Treat Online Poker Like Horseracing and Sports Betting

Online poker legislation lags sports betting and horseracing even though the products are similar. It's time to change that.

It is no secret that legal online poker has struggled in its more than 10 years of existence. It is legal in eight states. However, it is only live in Michigan, Nevada, New Jersey, and Pennsylvania. It is legal in Connecticut, Delaware, Rhode Island, and West Virginia. However, no sites operate in those four states.

There are three online betting companies in Connecticut. Those are DraftKings, FanDuel, and Fanatics. None have an online poker platform. Delaware had online poker for 10 years. However, 888 was replaced by BetRivers, which owns Run It Once poker software but has never launched it. That killed Delaware online poker. Rhode Island requires live dealers for poker. That makes it effectively impossible. West Virginia is too small to support intrastate online poker. Operators may now enter interstate pools, which could occur later in 2024.

The four states with legal poker sites have various problems. Nevada was the first online poker state. Two of its three poker sites failed. WSOP is the last one standing. It uses software that is 15 years old. WSOP’s player support and management are some of the worst in the online poker industry’s 26-year history. It networks players in Nevada and New Jersey. Its Michigan and Pennsylvania sites are intrastate.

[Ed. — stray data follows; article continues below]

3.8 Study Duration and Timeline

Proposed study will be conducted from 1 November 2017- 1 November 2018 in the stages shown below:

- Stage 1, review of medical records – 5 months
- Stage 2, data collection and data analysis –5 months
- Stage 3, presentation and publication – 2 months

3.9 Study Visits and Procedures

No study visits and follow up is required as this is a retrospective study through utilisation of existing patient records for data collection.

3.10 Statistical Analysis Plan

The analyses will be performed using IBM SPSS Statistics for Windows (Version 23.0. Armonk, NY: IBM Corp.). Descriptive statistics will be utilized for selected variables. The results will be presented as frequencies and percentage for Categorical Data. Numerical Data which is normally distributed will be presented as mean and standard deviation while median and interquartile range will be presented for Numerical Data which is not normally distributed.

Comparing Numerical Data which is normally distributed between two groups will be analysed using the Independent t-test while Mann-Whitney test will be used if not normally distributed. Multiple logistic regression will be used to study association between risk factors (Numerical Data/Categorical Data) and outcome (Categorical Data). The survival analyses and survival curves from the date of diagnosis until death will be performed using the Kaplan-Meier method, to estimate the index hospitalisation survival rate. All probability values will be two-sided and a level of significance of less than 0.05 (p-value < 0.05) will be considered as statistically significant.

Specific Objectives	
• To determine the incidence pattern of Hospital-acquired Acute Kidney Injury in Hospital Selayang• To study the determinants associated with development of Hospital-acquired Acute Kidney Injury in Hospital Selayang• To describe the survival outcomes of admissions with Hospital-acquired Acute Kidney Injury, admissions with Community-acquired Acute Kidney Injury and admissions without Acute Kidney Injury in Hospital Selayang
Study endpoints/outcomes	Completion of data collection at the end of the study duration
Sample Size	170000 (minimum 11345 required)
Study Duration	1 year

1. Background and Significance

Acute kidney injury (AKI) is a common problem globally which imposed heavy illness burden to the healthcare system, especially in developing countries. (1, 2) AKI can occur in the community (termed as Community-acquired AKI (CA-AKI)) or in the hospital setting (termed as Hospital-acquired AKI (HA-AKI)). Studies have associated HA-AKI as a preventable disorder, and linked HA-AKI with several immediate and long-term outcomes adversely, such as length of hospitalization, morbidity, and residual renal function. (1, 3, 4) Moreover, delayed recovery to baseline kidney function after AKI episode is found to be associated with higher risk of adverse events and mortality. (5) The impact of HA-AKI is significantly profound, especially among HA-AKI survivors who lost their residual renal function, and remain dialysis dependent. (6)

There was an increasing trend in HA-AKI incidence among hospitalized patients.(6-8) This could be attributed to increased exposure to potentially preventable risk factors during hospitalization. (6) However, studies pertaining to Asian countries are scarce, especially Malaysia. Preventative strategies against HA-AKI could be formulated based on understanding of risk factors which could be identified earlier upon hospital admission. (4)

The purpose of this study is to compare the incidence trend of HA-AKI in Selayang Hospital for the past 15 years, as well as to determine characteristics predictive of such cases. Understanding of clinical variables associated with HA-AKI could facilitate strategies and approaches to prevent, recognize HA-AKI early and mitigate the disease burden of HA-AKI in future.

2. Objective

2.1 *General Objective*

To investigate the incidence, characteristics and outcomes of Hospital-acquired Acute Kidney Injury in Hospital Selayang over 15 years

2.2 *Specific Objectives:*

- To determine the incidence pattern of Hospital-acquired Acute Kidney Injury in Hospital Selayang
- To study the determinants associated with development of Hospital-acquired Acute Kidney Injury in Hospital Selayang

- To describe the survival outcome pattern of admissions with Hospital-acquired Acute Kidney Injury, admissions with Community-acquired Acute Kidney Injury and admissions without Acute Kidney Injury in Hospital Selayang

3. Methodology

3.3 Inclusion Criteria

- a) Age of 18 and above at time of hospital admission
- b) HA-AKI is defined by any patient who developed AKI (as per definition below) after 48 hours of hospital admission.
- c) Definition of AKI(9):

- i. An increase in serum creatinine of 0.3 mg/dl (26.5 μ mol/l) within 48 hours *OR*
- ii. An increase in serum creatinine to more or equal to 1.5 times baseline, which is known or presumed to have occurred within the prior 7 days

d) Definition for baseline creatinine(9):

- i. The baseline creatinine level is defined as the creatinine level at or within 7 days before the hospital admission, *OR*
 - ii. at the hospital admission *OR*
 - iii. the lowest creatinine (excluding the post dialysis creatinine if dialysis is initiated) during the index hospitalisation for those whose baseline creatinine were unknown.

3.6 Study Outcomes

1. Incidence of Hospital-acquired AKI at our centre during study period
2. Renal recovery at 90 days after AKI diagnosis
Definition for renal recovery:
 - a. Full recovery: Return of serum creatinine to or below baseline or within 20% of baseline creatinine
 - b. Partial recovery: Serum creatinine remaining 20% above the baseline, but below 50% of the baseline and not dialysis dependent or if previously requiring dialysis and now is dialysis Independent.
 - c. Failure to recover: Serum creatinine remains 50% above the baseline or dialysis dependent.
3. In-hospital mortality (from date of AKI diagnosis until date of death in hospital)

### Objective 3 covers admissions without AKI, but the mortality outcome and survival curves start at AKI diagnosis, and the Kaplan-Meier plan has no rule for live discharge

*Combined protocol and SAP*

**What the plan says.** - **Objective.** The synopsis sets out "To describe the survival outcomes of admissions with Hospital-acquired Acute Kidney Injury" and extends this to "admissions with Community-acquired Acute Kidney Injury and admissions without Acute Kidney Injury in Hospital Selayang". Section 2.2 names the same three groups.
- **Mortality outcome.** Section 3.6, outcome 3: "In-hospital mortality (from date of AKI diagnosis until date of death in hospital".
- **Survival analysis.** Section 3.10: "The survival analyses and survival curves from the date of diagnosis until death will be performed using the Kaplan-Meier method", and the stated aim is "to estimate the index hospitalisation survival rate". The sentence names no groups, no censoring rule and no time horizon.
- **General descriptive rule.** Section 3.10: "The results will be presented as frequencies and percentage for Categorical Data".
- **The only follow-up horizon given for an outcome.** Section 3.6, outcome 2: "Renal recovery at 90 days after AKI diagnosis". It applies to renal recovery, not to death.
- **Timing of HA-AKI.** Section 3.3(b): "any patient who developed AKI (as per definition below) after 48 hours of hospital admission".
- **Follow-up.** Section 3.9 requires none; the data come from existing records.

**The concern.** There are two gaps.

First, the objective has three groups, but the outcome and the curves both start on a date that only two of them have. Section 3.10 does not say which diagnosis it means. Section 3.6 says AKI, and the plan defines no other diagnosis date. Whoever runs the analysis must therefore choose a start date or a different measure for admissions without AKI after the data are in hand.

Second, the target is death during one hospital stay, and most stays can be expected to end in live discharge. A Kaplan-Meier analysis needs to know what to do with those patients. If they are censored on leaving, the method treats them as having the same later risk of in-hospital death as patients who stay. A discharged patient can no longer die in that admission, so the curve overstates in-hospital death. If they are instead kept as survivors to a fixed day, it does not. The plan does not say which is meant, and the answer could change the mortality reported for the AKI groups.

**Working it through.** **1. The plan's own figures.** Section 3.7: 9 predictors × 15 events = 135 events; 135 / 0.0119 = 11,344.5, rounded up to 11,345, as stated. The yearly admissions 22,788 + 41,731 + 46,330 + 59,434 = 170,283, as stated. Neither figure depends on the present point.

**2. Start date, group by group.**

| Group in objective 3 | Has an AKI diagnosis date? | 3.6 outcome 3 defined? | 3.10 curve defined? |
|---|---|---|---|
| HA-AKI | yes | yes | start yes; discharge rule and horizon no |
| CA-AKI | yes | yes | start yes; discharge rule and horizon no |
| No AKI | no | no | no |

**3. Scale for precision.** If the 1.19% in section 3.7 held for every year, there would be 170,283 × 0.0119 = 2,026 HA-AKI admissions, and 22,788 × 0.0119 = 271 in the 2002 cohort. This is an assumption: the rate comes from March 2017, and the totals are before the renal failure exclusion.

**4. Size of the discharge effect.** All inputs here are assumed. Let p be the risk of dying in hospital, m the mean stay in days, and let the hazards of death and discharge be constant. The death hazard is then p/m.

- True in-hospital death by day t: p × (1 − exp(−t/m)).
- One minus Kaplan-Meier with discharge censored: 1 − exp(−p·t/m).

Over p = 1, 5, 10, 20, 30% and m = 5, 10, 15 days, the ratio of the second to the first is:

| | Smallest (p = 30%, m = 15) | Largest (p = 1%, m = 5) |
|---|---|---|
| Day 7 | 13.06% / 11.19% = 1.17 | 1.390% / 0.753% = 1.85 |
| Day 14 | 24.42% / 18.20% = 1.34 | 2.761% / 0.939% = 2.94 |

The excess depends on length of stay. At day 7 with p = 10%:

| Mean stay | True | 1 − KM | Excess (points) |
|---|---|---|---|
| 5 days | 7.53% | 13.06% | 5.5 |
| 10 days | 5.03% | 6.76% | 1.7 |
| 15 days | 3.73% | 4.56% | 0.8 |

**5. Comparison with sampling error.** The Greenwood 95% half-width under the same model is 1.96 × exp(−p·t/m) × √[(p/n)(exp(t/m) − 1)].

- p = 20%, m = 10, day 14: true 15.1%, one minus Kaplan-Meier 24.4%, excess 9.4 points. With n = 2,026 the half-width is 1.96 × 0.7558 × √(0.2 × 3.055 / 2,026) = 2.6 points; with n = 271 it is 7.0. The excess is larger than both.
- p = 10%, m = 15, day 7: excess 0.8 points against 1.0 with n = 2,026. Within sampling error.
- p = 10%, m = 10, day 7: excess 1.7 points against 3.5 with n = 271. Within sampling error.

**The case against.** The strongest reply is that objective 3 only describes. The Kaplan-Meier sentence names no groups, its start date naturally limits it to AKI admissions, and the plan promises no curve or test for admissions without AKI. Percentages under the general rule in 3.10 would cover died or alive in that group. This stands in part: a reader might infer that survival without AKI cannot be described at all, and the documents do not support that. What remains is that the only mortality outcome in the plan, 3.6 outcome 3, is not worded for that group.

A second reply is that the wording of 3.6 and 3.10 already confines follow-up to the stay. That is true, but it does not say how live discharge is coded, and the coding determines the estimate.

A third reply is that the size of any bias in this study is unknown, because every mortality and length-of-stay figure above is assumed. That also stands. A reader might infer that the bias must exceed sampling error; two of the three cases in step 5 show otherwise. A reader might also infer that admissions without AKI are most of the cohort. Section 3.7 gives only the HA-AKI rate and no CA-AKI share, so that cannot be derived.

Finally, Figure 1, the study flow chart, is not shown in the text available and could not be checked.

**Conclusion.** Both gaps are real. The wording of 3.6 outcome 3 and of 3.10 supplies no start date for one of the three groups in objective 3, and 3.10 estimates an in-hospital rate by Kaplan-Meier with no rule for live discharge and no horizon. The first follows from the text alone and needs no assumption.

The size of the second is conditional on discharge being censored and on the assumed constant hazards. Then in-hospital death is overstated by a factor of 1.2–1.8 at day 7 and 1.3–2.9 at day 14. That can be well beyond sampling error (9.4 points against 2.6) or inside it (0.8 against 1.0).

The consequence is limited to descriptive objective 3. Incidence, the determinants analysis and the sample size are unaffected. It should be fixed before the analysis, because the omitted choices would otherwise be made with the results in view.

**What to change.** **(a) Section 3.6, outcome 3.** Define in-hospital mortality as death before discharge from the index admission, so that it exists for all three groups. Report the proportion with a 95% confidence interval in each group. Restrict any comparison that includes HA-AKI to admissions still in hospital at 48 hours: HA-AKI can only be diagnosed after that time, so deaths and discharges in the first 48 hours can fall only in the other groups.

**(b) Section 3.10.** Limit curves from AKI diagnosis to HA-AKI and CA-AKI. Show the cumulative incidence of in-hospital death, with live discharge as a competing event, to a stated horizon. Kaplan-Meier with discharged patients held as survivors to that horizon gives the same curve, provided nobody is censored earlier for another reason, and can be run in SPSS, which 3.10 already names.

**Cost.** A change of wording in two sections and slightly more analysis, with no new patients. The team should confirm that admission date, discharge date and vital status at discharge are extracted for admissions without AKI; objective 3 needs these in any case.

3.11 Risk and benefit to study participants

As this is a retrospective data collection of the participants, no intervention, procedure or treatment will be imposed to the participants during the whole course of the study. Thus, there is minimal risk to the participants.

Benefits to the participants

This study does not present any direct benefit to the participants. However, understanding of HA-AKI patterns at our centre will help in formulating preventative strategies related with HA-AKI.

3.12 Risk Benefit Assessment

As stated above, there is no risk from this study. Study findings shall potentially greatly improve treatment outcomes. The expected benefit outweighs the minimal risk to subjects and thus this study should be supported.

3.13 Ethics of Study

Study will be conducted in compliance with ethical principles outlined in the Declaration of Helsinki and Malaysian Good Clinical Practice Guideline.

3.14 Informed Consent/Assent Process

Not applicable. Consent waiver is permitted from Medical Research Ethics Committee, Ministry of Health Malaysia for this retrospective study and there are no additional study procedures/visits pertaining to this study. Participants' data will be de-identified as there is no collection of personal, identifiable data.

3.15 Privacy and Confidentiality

PokerStars operates in Michigan, New Jersey, and Pennsylvania. Its Michigan and New Jersey sites are interstate. BetMGM has poker sites in the same three states. However, BetMGM has yet to connect any of its poker sites. All are intrastate.

Potential 2024 Online Poker Moves

One of the problems facing online poker that is an easy fix is that Pennsylvania has yet to enter the Multi-State Internet Gaming Agreement (MSIGA). This allows states to enter interstate online poker pools. A Pennsylvania bill hopes to change that.

West Virginia entered the MSIGA in 2023. It seems like 2024 will be the year online poker hits the state. It was too small to support intrastate sites. 

Nevada has been under an online poker monopoly for eight years. It never had serious competition, which affects the WSOP product. There is reason to believe that 2024 is the year BetMGM starts offering interstate online poker, which would likely include Nevada, where it is already licensed. That would bring players like this author on the sidelines due to a widespread dislike of WSOP.

What Online Poker Proponents Should Do in Other States

Online poker is tied to online casino legalization in every state except Nevada. That has held back legal poker sites. In the early days of legal online poker, I noted to several industry people that this seemed like a poor way to open markets. Online casinos are controversial. Online poker is not in the same category.

At the time, horseracing was the only form of legal online gambling in most states. Poker feels more like horseracing to me. The house has no interest in the outcome of a horse race. It holds part of the prize pool while administering the gambling product. That is almost exactly how a poker tournament works. Cash games are not far off from that description.